By REBECCA ISENHART
NISKAYUNA — Between classes, students at Niskayuna High School can often be found with smartphones at arm’s length, alone or with friends, snapping pictures of themselves and then posting these selfies on social media for friends to see.
The process is usually quick, just a few minutes or even seconds from conception to publication; it’s a lightning-fast way to create a self-portrait. But in the art wing, lining the inside of the student-curated gallery near the back of the school, a colorful display provokes thought about the quick, disposable images of our own faces that have become a reflex for smartphone owners of all ages.
“Selfie: The Art of the Self Portrait” is the high school gallery club’s latest installation. It includes an array of drawings, paintings, photographs and even sculptures of elementary, middle, and high school artists in Niskayuna.
Immediately, while sorting through submissions, the gallery club members realized they would have to settle on a definition of “self portrait” before they could launch into curating the show. Some, for example, were still-life images of items that represented a person, rather than a face.
“With self-portrait, it’s a reflection of yourself,” senior Nick Paquin said “We wanted to have a broad reflection of that.
“We have photography and sculpture in all different forms, and none of it is the selfie you think of when you’re putting your iPhone out to take a photo of yourself,” he added.
In the end, the club members chose to display images of actual faces, though the interpretation could be as literal or fantastic as the artists pleased.
Gallery club member Beca Piascik went with a straightforward approach: her self-portrait is a photograph titled “Exhaustion,” which depicts the student and varsity swimmer sitting at her desk, leaning away in an office chair. A bright shaft of light swipes a highlight along the contours of her face.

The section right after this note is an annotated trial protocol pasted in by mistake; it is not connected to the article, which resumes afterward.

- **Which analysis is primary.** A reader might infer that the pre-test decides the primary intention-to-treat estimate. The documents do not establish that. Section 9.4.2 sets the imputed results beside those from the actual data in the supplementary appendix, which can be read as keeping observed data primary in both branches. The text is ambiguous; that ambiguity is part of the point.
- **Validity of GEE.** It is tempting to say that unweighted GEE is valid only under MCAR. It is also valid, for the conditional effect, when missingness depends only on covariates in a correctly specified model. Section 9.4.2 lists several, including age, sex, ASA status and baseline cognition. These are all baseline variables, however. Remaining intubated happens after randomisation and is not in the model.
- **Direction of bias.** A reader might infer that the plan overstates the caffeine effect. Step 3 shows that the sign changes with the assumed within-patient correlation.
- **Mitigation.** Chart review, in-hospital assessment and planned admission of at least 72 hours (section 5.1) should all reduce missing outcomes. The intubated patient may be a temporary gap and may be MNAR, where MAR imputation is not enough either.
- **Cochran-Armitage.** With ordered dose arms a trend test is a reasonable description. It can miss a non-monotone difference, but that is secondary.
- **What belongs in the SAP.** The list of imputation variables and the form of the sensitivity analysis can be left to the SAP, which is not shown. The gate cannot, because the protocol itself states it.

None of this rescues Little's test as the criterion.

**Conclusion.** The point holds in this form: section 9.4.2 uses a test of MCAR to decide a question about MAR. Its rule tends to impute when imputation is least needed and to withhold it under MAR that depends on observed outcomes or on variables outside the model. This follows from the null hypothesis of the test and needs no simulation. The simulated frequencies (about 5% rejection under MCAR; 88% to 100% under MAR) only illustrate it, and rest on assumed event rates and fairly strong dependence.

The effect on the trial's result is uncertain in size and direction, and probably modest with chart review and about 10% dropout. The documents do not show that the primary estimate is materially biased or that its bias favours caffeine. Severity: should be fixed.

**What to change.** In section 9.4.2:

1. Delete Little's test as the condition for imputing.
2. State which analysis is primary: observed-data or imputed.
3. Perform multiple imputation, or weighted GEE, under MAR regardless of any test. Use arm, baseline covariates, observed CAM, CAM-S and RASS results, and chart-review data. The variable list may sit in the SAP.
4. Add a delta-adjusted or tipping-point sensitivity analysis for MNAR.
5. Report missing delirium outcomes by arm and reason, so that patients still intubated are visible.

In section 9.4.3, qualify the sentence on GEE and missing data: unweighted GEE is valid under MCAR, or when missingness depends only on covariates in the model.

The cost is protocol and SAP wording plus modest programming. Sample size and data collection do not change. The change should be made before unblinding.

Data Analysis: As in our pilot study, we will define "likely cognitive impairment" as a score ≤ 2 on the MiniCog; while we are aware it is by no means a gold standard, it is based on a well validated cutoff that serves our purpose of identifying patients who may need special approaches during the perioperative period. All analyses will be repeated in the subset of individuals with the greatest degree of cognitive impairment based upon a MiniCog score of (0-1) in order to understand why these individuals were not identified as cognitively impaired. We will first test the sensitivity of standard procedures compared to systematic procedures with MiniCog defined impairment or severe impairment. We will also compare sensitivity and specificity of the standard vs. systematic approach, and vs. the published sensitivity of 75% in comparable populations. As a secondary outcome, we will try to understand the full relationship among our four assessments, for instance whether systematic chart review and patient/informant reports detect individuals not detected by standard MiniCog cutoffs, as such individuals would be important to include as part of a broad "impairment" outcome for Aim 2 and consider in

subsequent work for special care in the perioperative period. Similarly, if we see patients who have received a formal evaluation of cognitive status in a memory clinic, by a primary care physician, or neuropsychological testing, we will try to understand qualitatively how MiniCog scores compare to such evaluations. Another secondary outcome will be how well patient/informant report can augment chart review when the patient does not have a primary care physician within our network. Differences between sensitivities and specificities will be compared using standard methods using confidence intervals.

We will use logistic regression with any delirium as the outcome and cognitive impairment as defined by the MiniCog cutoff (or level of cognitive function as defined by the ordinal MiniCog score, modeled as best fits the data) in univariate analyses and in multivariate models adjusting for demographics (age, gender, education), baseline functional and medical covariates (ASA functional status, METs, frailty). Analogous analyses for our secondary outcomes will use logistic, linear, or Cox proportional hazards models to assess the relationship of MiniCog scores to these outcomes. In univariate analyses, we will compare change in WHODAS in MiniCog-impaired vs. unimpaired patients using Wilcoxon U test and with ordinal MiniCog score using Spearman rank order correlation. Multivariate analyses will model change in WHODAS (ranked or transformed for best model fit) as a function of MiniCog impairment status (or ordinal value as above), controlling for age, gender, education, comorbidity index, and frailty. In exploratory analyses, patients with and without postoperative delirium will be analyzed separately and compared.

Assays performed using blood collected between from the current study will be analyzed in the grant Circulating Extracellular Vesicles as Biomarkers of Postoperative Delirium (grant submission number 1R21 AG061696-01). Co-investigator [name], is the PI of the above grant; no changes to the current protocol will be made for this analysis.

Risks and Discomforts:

The inspiration for the piece was exactly what you’d expect, given the title.
“I was really tired when I took it,” Piascik said. “I’m tired most of the time, I guess. I’m a varsity swimmer; I swim six days a week for two and a half hours every day.”
Facing Piascik’s portrait of the worn-out high school athlete, from the other side of the hallway, is Paquin’s interpretation of himself, “The Throne Room,” a charcoal drawing far less attached to reality. In it, he sits in on a throne with a scepter, surrounded by gilded arches and a pack of wolves.
The 4-foot-by-6-foot self portrait, which Paquin estimates took him between 60 and 70 hours to create over the course of two months, was born when a friend teased Paquin for saying something egotistical.
“They were like, ‘You’re acting like such a king,’ ” he recalled. “It was sort of like a light bulb idea.”
At first, Paquin said, he wasn’t sure the piece really reflected much about himself at all. He just wanted to do something different and splashy; something he could show to colleges that would help him stand out. But slowly, he realized he had infused it with personality.
“I just do art because I love to do art,” he said. “But we were talking about it, and there’s a sense of humor to it, and I think that’s something I reflect in myself,” he said.
Kelly Jones, director of the high school art department, said she enjoyed working with the gallery club students throughout the process of creating the “Selfie” gallery. Some of the artists, including Paquin, are also her students. The amount of effort and self-evaluation that went into the final works was especially notable, Jones said.
“We were talking about the selfie before and how instantaneous that is, but how much thought and effort goes into each of the pieces that are up here,” she said. “That really contrasts the way that people take selfies; I think that’s sort of an interesting idea.”
Paquin and Piacsek paused while browsing the gallery to consider whether the instantaneous, smartphone-created “selfies” could be considered art, along the lines of the images they’d worked so hard to create.
“I think yes and no, depending on what you do with it,” Paquin said. “There are artists nowadays who are incorporating the selfie and the iPhone itself into work … It can be an art form or personal.”
Piacsek agreed: whether it’s art, she mused, depends on the creator’s skill and intention.
“Everyone who has a camera’s a photographer now,” she said. “You have to know what you’re doing; you have to put meaning into it.”
However, Jones, an art teacher of more than 20 years, spoke to the similarity between the snappy selfie and the portraits on display in the gallery.
“It’s who you think you are, and also how you want to be perceived,” she said. “If you look at the subtlety of Beca’s piece and contrast it with the intensity of what Nick came up with, but they’re both self-portraits. I think it gives real insight into each of the artists.”
Piacsek said that was true of each of the two dozen images hanging along the corridor. Many were created by her friends, and she said she was struck by their accurate expressions of each artist’s personality.
“I’ve known them for a while, and I’ve seen them progress,” she said. “That’s who they are. There’s no lying here.”